by Kristin Mock
I first picked up Lavinia’s beautiful book, Writing Away, a few years ago after I returned with a suitcase of journals from my travels in Colombia. Five years later, I finally got the chance to sit down with her last month at the Tucson Festival of Books and talk about writing – something I’d been wanting to do for ages! Lavinia, who is also the editor of The Best Women’s Travel Writing 2011 (a Book of the Year finalist!), has a lot to say about keeping a journal, about making it in the digital world, and about what it’s been like to edit such a fantastic collection of women writers. Enjoy!
When we leave home, all the conditions necessary to write hand themselves over in one perfect package: foreign scents and sounds and tastes, mysterious customs and concepts, oddball characters, surprises and disasters, the endless curiosities of a new place.
How did you get started as a travel writer? What was it about the act of travel that inspired your work as a writer?
I fell into travel writing by being a writer who traveled. Fresh out of college with a degree in creative writing, I moved to Busan, South Korea to teach ESL. I lived there for six years, traveling at least three or four months of each year. I’d never been exposed to such a bounty of writing material, and I kept journals and wrote constantly—but I was mostly focused on using my experiences as fodder for fiction – short stories, poems, and a novel I plugged away at for about ten years. It finally became clear sometime in my early thirties that even though my education was in fiction and poetry, it was much easier to become a working writer by pitching and submitting nonfiction.
In terms of travel as a source of inspiration, there’s really nothing like it to crack open the creative mind. When we leave home, all the conditions necessary to write hand themselves over in one perfect package: foreign scents and sounds and tastes, mysterious customs and concepts, oddball characters, surprises and disasters, the endless curiosities of a new place. Add long stretches of free time and a change of location (invaluable writing tools, both) and lastly, throw yourself in the mix — the attentive traveler with fresh eyes. When you put it all together you’ve got the perfect recipe for storytelling.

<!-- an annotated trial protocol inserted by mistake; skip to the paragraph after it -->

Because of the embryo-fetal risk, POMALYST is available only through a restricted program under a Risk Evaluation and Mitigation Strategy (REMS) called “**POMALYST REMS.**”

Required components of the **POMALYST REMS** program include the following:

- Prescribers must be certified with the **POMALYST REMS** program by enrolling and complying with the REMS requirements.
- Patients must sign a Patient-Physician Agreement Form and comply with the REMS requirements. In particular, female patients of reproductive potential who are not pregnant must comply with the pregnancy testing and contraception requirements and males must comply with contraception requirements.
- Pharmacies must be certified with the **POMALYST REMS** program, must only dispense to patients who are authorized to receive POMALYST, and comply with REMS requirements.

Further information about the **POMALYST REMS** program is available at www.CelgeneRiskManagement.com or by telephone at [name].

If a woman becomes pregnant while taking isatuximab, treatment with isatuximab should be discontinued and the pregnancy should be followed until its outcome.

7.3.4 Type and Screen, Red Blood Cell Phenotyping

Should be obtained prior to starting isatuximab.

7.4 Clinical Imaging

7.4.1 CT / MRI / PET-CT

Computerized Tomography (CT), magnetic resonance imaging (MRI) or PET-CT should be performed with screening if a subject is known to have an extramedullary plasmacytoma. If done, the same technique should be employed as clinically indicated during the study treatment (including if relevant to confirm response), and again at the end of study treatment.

Let’s say you’ve got a dear friend who is interested in becoming a travel writer. What advice would you give to this person?
Keep a journal.
And start small—write very short pieces about the town in which you currently live and about past travel experiences. Meanwhile, read travel stories of all kinds – pick up all the Travelers’ Tales anthologies and Lonely Planet collections, subscribe to AFAR, and peruse the travel sections of the New York Times, the San Francisco Chronicle, and the Los Angeles Times. Subscribe to online sites that specialize in travel essays, such as World Hum, Gadling, Perceptive Travel, and Recce. Take writing classes to work on your craft. Study accomplished travel writers and develop the habit of rewriting, setting aside your story and returning to it later, revising till it’s something you’re confident will still make you proud ten years from now. And attend a writing conference, such as the annual Book Passage Travel Writing, Food, and Photography Conference. It’s worth every penny because not only will you learn more than you can hope to remember, you’ll also connect with others in the industry—and personal relationships are just as important in this business as they are in any other. Finally—it should go without saying— travel, meet locals, take risks, get in trouble, and turn your journal notes into stories. Be brave and send out those submissions.
I was recently invited to speak about my favorite subject, the art of keeping a travel journal, on “Journal Talk.” You can listen to the whole interview here! http://www.write4life.us/travel-journaling/ . . .
It was so much fun being interviewed by the wonderful Nathaniel Boyle of the Daily Travel Podcast about everything from ice cream trucks to Italian men to the value of telling travel stories! You can listen here: . . .
What will readers be surprised and delighted by in Edith Wharton's A Motor-Flight Through France? I think what’s most surprising is how encyclopedic Wharton’s knowledge was about French history and architecture. It would be tricky to compare A . . .
I was interviewed by the lovely Lissa Horneber for the KMSU Weekly Reader, about two of my favorite topics: editing The Best Women's Travel Writing and the importance of keeping travel journals. You can listen to the interview here. . . .
A border is always a temptation.” –Larry McMurtry